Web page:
Note: This article has an accompanying video about how I chose the EOS M3 camera for my weekly YouTube Vlog “Random Acts Of…” which also includes the various set-ups and configurations that I use in different shooting situations.
A vlog is really a video-based blog and can be about anything. Like a written blog, it contains the ideas, activities and opinions of a particular person or people. It can be an edited version of their daily lives, a combination of commentary and gameplay (some of the most successful vloggers in the world are gamers), or a more focused “show” that teaches others certain techniques such as how to do makeup, exercise, brew beer or in my vlog, the craft of video production and filmmaking.
In 2008, I started theC47 as an educational brand that was focused on teaching the craft of video production and filmmaking. I recently launched a new weekly vlog called “Random Acts Of…” on theC47’s YouTube channel. Basically, it covers Random Acts Of… Lighting, Composition, Camera Movement, Lighting Control, Gear and anything else that interests me as a producer, DP and all around tinkerer.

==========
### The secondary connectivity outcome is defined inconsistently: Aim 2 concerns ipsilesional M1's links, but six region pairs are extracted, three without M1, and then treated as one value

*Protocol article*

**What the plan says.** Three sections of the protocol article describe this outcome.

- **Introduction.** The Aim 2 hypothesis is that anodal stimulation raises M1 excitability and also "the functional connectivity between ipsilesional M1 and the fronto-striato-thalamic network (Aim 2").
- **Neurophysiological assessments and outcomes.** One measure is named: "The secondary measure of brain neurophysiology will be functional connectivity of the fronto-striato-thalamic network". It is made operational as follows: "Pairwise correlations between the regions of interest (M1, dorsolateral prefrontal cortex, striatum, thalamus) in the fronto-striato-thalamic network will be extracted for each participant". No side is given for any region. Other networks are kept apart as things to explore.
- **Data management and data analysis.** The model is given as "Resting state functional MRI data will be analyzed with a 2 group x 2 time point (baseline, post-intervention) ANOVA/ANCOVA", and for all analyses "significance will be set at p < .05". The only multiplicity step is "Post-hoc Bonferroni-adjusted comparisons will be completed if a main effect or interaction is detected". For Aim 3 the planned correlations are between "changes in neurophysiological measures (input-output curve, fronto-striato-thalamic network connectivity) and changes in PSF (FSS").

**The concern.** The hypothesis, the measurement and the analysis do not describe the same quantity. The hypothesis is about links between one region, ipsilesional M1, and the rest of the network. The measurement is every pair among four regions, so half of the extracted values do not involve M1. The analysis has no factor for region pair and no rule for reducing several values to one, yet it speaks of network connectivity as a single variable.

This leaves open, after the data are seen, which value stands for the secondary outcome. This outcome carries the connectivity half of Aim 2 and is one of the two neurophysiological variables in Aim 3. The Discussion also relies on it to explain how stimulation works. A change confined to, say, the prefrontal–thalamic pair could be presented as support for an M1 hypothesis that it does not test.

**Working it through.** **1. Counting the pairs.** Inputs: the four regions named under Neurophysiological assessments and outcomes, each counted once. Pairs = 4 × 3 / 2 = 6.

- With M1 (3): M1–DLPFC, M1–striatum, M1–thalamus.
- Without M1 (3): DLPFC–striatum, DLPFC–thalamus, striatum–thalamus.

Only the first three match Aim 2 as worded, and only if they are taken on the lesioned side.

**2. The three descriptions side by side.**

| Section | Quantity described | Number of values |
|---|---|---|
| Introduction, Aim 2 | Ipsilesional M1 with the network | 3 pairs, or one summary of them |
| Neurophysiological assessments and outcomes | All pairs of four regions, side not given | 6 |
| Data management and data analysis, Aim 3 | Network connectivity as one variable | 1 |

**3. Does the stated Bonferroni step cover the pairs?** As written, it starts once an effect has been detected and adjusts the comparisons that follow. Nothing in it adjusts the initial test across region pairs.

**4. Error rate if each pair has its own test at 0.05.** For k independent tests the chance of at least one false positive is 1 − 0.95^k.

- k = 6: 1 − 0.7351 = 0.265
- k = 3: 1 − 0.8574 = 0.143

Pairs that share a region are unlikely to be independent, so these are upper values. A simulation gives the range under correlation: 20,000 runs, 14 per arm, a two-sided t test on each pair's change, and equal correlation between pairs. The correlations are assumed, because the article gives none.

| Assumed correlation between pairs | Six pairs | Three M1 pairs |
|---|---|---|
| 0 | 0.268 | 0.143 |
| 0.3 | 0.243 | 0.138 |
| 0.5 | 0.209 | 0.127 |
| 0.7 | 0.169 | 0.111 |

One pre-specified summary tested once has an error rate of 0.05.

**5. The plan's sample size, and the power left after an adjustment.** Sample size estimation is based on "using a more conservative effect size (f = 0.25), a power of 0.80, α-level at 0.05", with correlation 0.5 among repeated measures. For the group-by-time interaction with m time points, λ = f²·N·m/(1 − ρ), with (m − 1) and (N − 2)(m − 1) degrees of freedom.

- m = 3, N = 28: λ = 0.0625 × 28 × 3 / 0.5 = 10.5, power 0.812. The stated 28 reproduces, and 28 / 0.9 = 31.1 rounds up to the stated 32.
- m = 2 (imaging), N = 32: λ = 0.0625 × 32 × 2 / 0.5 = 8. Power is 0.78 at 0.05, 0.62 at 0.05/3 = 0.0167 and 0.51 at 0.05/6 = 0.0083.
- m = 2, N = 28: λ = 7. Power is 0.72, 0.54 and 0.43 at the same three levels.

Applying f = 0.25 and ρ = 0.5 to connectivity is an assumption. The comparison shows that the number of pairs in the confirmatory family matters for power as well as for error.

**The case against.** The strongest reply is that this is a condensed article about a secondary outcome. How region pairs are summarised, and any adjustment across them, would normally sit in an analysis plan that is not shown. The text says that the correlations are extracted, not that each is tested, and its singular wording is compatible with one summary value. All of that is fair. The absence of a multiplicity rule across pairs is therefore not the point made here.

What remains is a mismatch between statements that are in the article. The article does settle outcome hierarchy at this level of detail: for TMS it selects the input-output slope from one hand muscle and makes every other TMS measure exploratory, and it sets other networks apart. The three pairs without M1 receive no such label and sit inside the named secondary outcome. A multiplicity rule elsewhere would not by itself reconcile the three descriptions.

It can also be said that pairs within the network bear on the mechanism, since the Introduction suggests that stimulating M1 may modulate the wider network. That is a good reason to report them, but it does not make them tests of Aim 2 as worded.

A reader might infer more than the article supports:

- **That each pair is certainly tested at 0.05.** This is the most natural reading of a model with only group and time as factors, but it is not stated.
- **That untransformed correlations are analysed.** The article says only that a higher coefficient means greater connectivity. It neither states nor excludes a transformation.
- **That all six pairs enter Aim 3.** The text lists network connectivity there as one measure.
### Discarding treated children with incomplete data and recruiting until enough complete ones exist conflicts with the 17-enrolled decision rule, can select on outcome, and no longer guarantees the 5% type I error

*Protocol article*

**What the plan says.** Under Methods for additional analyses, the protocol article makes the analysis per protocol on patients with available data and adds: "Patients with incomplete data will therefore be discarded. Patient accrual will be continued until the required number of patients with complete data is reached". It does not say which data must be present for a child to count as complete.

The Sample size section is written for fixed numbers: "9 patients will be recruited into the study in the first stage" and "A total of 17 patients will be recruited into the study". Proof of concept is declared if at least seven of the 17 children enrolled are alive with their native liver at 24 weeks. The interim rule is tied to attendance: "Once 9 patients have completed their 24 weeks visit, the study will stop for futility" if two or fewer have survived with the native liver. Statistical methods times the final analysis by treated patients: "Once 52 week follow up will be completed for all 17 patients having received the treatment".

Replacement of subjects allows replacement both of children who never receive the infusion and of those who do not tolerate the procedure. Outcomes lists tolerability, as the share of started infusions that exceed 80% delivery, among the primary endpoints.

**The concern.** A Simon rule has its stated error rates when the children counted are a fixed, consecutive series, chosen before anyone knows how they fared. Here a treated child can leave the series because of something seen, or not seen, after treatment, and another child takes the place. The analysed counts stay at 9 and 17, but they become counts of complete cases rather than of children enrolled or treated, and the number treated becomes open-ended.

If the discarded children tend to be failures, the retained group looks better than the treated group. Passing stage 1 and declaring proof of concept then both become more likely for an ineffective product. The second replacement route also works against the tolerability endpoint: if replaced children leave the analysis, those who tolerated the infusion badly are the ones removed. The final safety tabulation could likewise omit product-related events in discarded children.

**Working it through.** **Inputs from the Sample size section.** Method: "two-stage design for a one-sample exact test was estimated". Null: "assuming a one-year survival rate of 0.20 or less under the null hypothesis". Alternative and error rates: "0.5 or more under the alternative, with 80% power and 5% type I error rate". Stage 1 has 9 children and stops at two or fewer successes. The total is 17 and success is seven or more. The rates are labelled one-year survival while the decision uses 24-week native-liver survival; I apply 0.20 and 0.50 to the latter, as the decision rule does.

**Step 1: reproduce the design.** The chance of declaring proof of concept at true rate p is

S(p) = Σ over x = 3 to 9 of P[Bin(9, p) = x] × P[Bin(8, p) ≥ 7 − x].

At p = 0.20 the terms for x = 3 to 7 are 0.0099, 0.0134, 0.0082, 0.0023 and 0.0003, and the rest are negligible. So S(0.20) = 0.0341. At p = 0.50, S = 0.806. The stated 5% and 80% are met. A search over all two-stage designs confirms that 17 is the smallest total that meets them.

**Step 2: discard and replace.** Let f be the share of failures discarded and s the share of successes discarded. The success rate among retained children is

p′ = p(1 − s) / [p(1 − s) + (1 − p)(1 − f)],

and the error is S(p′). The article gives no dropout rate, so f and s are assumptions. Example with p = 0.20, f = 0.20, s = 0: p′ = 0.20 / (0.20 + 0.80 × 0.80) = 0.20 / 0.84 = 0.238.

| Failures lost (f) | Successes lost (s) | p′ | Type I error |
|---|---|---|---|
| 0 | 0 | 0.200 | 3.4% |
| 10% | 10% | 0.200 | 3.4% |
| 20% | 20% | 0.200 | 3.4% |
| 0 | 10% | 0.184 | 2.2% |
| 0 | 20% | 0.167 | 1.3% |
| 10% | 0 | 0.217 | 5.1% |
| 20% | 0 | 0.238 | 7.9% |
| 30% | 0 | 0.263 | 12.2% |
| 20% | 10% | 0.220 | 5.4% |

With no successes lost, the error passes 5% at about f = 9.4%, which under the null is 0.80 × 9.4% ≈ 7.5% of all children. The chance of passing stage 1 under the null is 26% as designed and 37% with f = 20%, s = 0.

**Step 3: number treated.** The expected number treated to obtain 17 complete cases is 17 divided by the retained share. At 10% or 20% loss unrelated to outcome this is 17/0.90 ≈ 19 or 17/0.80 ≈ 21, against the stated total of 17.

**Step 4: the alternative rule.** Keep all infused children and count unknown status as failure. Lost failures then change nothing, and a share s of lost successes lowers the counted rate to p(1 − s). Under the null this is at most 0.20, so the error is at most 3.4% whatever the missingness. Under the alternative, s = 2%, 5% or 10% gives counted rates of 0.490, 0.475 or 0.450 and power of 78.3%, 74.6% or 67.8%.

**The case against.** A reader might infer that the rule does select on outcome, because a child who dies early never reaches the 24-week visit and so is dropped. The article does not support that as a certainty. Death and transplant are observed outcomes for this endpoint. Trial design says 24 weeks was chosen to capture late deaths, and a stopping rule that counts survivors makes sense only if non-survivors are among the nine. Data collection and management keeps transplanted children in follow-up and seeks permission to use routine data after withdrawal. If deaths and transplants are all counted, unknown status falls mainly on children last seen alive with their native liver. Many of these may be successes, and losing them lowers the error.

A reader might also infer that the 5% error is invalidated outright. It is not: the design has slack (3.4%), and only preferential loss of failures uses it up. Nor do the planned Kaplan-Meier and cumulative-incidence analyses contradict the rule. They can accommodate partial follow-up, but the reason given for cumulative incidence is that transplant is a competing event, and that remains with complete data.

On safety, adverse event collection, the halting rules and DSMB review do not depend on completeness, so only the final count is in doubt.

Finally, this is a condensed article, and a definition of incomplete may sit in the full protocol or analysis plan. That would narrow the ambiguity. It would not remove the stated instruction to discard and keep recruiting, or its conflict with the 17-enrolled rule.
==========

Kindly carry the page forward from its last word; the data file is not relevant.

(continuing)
You shouldn’t start a vlog with the intention of making lots of money. It can help people build their brands, but it’s the passion for the subject matter and a commitment to creating ongoing content that are key – and the one thing many successful vloggers seem to have in common. If the content they create is interesting, and it is posted regularly (generally daily or at least weekly), they can find an audience over time.
So let’s say you have the passion and the commitment – how do you get started creating your own vlog? You need equipment.